Take a moment to laugh at the United States\’ foreign policy.
War, terrorism, diplomacy, totalitarianism, suffering, colonialism, genocide, geopolitics, militarism, empire building, peace and stability certainly can\’t be laughing matters, can they?
Iraqi Prime Minister Nouri al-Maliki spoke with The Wall Street Journal in a two-hour interview, his first since Iraq ended nine months of stalemate and seated a new government after an inconclusive election, allowing Mr. Maliki to begin a second term as premier.
A majority of Iraqis—and some Iraqi and U.S. officials—have assumed the U.S. troop presence would eventually be extended, especially after the long government limbo. But Maliki was eager to draw a line in his most definitive remarks on the subject. \”The last American soldier will leave Iraq\” as agreed, he said, speaking at his office in a leafy section of Baghdad\’s protected Green Zone. \”This agreement is not subject to extension, not subject to alteration. It is sealed.\”
Well that\’s wonderful, embarrassing, and not terribly surprising. The U.S invasion of Iraq had hardly begun in 2003 when President George W. Bush announced on May 1 that it was over: the \”American mission had been accomplished.\” Months passed before Washington realized that the conflict had not finished. In fact, the war was only just beginning. Three years after Bush had spoken the US military had suffered 20,000 dead and injured in Iraq, 95% of the casualties inflicted after the fall of Baghdad.
The US, acting almost alone, would seize control of a country with vast oil reserves. It would assume quasi-colonial control over a nation which fifteen years previously had been the greatest Arab power. Senior American officials openly threatened to change the governments of states neighboring Iraq. Empire-building in the modern world was about to begin, and the Pentagon, the high-tech industry and oil companies were leading the way.
General William Odom, the former head of the National Security Agency, the largest US intelligence agency, called the Iraq war \”the greatest strategic disaster in American history.\” Back in the US it took time for this to sink in. Right-wing commentators claimed that the good news about Iraq was being suppressed. US network news programs were hesitant about reporting the bad news because they feared being accused of lack of patriotic zeal. The same inhibition hamstrung the Democrats during the presidential election in 2004.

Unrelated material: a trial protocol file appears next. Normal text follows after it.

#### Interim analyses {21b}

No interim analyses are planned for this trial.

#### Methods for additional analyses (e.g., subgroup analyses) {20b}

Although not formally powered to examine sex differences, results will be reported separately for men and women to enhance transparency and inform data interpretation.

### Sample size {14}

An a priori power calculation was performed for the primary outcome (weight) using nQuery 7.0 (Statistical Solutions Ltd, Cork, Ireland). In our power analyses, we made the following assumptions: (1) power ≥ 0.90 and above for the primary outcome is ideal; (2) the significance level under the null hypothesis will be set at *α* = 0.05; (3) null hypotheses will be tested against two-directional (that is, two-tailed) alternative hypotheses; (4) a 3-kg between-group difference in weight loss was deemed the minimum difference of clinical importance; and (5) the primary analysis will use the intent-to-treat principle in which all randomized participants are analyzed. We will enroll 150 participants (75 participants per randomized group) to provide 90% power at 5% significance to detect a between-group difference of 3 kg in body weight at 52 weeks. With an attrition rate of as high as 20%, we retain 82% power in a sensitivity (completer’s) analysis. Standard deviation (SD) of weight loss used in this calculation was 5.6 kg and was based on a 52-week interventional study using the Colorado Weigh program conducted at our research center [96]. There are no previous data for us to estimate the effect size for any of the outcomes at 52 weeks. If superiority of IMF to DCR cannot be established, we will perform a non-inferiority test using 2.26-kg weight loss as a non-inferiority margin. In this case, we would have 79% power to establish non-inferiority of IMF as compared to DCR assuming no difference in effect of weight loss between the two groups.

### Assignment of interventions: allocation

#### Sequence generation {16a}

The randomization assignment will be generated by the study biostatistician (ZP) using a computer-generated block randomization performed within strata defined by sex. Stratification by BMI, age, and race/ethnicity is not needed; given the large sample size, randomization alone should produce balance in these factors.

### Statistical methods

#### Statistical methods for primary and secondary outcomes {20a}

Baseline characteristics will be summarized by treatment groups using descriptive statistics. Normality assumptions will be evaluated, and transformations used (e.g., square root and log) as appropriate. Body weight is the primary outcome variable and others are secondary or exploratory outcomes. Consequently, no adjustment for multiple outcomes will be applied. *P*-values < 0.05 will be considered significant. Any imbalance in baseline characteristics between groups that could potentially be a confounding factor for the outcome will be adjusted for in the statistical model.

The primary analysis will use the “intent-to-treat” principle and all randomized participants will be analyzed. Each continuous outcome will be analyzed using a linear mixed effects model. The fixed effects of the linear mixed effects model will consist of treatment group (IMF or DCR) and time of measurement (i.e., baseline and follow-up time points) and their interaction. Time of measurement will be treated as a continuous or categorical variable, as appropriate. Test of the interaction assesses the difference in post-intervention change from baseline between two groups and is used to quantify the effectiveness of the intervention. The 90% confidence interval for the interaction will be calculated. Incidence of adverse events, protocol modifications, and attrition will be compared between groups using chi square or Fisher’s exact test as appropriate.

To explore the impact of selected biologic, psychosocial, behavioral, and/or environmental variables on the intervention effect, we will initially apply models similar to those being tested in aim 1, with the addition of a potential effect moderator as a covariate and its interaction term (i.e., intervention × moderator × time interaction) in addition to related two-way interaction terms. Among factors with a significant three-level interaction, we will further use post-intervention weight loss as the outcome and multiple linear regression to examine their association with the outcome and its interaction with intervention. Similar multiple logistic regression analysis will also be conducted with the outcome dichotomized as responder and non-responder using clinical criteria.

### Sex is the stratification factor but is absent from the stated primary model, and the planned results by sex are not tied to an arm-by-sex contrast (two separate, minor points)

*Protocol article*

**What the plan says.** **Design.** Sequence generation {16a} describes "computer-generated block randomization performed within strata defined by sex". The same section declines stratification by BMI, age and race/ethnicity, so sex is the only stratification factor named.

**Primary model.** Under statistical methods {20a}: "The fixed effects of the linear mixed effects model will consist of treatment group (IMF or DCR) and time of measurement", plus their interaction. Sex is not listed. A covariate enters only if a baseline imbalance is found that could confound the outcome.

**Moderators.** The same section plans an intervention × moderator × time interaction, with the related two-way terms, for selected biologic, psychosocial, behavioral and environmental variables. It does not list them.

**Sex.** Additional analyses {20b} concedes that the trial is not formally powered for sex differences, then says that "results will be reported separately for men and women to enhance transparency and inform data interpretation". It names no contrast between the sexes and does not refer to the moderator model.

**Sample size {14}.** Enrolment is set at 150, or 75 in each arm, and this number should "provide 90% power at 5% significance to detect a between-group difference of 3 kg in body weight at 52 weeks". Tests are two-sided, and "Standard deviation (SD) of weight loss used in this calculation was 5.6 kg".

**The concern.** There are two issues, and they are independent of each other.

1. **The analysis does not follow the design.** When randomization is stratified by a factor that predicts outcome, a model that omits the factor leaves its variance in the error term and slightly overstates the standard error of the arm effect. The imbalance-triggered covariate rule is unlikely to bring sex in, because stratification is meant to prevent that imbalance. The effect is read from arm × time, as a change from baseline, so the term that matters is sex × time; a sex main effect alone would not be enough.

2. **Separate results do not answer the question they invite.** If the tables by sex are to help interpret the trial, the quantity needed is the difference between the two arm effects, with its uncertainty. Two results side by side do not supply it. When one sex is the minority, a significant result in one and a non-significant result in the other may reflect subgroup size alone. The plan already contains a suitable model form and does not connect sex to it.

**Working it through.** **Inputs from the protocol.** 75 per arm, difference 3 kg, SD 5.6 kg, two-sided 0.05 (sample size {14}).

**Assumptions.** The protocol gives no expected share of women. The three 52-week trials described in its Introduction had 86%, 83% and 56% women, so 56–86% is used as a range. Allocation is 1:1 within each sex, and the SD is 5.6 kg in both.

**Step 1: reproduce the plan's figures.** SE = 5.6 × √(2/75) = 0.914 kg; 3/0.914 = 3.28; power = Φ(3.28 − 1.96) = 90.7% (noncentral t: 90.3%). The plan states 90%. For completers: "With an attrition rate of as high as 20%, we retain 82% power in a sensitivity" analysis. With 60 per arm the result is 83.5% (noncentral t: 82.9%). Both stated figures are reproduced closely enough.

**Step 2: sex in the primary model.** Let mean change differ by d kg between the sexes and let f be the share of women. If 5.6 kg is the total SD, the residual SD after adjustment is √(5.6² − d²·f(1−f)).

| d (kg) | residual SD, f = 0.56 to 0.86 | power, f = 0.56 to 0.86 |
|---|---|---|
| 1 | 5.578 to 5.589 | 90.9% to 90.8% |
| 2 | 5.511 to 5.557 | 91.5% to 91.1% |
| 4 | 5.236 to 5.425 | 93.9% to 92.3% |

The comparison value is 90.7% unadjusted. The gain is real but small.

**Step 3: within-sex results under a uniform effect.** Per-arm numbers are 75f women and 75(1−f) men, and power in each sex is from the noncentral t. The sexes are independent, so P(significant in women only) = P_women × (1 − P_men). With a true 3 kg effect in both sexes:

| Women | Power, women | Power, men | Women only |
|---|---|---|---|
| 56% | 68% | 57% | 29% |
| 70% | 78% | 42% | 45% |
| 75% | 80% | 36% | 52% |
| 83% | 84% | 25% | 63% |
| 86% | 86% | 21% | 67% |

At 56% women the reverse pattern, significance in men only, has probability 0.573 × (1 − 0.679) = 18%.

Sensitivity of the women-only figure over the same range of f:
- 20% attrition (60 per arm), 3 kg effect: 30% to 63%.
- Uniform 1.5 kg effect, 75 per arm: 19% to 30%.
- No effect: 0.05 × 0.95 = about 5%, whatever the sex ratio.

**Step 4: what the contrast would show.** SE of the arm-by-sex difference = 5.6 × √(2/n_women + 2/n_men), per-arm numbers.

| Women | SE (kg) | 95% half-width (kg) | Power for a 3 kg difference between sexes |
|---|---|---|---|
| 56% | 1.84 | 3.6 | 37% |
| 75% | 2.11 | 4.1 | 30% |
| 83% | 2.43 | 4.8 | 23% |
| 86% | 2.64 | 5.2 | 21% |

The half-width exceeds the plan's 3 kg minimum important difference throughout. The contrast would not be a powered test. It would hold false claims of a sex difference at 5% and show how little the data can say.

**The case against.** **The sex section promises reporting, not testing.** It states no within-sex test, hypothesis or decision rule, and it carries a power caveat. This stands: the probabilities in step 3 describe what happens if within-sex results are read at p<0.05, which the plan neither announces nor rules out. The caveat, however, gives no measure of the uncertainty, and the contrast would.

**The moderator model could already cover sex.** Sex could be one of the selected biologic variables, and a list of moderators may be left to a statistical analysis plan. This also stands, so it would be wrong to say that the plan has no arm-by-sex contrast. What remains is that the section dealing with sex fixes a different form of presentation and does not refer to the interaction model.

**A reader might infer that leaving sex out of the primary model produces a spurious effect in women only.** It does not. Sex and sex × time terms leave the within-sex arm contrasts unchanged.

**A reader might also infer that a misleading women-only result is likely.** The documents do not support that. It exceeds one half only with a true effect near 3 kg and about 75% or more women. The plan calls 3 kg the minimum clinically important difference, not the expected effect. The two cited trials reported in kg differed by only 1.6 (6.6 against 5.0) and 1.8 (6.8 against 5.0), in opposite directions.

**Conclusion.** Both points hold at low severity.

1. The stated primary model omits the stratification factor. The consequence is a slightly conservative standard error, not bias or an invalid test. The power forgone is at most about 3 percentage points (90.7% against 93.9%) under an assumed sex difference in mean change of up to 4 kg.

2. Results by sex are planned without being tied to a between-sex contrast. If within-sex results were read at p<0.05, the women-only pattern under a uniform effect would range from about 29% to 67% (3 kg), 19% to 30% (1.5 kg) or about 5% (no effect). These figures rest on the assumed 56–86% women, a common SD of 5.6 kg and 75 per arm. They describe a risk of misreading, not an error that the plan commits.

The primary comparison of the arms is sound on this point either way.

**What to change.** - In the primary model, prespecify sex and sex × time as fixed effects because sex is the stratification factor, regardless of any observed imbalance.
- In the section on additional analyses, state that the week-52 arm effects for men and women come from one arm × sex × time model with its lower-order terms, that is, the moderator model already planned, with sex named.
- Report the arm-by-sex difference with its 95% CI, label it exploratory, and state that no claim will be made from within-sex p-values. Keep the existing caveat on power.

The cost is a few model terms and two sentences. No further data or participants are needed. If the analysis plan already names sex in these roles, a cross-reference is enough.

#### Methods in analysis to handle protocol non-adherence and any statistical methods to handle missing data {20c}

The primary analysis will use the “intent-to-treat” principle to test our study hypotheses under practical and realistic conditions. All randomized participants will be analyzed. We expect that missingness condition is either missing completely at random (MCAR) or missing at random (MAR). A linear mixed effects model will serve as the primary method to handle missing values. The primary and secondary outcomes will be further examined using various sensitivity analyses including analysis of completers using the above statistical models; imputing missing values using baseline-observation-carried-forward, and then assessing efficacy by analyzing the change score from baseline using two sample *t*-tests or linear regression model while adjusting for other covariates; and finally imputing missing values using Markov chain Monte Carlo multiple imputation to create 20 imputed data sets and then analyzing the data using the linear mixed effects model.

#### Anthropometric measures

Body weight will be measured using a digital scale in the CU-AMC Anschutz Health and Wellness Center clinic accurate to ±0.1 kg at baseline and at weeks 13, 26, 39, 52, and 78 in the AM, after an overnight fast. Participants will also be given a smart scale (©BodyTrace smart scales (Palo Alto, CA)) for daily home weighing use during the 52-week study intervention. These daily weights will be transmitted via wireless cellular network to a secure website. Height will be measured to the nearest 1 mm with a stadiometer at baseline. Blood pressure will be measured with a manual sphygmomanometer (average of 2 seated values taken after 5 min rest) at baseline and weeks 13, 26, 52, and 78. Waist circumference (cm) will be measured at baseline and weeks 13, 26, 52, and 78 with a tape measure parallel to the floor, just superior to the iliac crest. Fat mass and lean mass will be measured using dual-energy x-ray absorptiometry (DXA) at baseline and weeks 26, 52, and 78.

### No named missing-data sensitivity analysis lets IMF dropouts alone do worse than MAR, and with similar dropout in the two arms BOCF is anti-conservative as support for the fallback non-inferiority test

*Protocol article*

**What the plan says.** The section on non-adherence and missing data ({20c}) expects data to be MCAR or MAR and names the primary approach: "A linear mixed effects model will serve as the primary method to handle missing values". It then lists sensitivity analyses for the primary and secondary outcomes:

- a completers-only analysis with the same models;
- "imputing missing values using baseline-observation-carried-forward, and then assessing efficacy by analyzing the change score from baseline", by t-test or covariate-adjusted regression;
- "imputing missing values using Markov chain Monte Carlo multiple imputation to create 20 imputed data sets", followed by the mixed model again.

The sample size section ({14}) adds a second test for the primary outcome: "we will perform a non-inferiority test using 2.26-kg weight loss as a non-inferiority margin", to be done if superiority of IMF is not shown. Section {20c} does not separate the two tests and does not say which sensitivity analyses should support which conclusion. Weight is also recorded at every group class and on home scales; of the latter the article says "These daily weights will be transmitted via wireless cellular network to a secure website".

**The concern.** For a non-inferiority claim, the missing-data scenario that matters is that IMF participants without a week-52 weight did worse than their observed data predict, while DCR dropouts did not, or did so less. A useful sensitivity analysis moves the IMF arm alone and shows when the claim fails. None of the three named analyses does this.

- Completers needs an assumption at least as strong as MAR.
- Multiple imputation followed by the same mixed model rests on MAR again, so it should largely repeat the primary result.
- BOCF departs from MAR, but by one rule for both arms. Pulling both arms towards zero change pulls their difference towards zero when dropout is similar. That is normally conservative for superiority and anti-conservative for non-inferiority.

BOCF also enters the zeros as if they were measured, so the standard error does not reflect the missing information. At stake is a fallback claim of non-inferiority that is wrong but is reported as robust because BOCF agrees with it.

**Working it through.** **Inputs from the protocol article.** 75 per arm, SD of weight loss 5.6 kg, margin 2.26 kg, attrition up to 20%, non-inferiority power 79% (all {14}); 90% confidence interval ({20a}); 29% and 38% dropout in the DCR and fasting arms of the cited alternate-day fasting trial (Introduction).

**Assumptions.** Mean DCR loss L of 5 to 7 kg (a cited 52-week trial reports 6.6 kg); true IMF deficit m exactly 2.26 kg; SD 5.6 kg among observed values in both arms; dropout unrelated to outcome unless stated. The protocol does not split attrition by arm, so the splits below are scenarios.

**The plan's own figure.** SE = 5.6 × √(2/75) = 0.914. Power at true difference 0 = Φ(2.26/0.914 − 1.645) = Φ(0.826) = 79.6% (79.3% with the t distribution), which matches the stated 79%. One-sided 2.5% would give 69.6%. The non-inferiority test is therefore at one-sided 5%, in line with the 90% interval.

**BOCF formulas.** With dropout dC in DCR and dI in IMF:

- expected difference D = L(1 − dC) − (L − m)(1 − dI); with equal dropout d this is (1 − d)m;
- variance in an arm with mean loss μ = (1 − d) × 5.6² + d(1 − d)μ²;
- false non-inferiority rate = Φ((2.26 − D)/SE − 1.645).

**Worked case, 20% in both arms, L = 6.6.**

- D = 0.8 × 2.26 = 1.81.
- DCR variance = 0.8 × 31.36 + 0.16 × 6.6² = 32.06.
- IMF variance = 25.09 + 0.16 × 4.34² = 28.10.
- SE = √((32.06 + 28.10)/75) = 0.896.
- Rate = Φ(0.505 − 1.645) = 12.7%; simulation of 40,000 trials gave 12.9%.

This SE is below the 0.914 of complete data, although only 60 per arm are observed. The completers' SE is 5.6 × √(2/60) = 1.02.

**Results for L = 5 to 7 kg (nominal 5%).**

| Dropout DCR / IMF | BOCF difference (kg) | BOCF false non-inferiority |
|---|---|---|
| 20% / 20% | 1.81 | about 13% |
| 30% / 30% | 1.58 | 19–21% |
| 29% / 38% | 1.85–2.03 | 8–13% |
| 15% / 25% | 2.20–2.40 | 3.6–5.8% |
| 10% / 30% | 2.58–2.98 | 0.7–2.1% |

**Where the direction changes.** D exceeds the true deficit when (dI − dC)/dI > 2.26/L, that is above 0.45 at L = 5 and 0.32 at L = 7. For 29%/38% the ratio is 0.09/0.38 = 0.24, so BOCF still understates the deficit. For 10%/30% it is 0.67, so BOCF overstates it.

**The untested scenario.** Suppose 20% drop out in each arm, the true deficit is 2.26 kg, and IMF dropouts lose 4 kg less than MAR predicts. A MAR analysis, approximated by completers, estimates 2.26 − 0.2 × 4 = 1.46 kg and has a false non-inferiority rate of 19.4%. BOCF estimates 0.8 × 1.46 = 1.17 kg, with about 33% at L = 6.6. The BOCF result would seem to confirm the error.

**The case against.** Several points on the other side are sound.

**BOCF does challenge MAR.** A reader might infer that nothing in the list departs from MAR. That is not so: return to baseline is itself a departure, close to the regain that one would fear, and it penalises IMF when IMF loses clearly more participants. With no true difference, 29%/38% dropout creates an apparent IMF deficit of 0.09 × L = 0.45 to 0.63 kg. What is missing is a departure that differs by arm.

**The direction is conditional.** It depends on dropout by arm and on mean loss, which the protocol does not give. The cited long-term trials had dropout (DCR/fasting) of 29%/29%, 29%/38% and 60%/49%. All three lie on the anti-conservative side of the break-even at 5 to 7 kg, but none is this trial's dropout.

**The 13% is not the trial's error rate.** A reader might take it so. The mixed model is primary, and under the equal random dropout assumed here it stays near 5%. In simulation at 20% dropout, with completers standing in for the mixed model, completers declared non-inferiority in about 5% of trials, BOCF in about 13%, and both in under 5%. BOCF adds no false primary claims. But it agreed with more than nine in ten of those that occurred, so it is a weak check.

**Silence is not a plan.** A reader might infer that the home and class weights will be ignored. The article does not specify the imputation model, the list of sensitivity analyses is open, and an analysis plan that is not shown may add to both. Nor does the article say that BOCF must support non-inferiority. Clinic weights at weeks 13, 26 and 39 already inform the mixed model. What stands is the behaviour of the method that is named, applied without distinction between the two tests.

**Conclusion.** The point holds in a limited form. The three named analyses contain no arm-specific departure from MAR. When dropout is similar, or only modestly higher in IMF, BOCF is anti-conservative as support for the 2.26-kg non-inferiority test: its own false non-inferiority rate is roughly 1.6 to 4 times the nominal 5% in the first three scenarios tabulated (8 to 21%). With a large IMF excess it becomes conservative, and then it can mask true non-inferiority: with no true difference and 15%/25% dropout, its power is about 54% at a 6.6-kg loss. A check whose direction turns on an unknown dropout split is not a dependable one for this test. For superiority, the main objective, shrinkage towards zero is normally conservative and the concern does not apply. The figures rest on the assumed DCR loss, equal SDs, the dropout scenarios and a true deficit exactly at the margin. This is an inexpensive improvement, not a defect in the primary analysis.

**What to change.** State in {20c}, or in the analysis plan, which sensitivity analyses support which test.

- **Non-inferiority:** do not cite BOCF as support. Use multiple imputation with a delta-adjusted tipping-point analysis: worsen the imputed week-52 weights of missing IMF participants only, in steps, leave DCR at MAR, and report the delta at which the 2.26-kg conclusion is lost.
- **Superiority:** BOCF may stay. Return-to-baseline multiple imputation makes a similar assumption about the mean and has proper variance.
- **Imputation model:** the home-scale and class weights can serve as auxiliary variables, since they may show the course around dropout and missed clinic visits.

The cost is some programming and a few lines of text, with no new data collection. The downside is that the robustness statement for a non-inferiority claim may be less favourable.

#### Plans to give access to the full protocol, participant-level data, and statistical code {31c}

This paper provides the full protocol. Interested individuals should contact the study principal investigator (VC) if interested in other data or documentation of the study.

What makes al-Maliki\’s recent remarks so not surprising is a leaked British Ministry of Defense poll from 2006 (just a few years after Bush\’s Mission Accomplished speech) showing that 80% of Iraqis opposed the presence of foreign troops in Iraq .
The less evident (and less talked about) side of the U.S-Iraq story is the failure of the US to give most Iraqis a better life at the most basic level. For example, before the overthrow of Saddam Hussein, 50 percent of Iraqis had access to drinkable water, but this figure had dropped to 32% by the end of 2005. Some $4 billion was spent by the US and Iraqi governments on increasing the electricity supply, but in April 2006 this fell to 4,100 megawatts, below pre-invasion levels, which represents half the 8,000 megawatts needed by the country. Oil production touched a low of 1.4 million barrels a day. These figures meant that most Iraqis lived on the edge of destitution, surviving only because of cheap government rations.
None of those numbers sound like a laughing matter. What\’s really not laughable is the stunning fact that the Iraq war has cost the U.S $750B. The best part is that now, after spending the equivalent of a desperately needed jobs program in the middle of a growth recession on Operation Iraqi Freedom, Iraq officially wants us \’out\’.
Nearly 10 years ago, we were expecting the Iraqis to throw flowers at our feet and greet us as liberators. Perhaps they were so happy we declared war, they just forgot. Apparently, we\’ve overstayed our \’welcome\’. That is truly hilarious.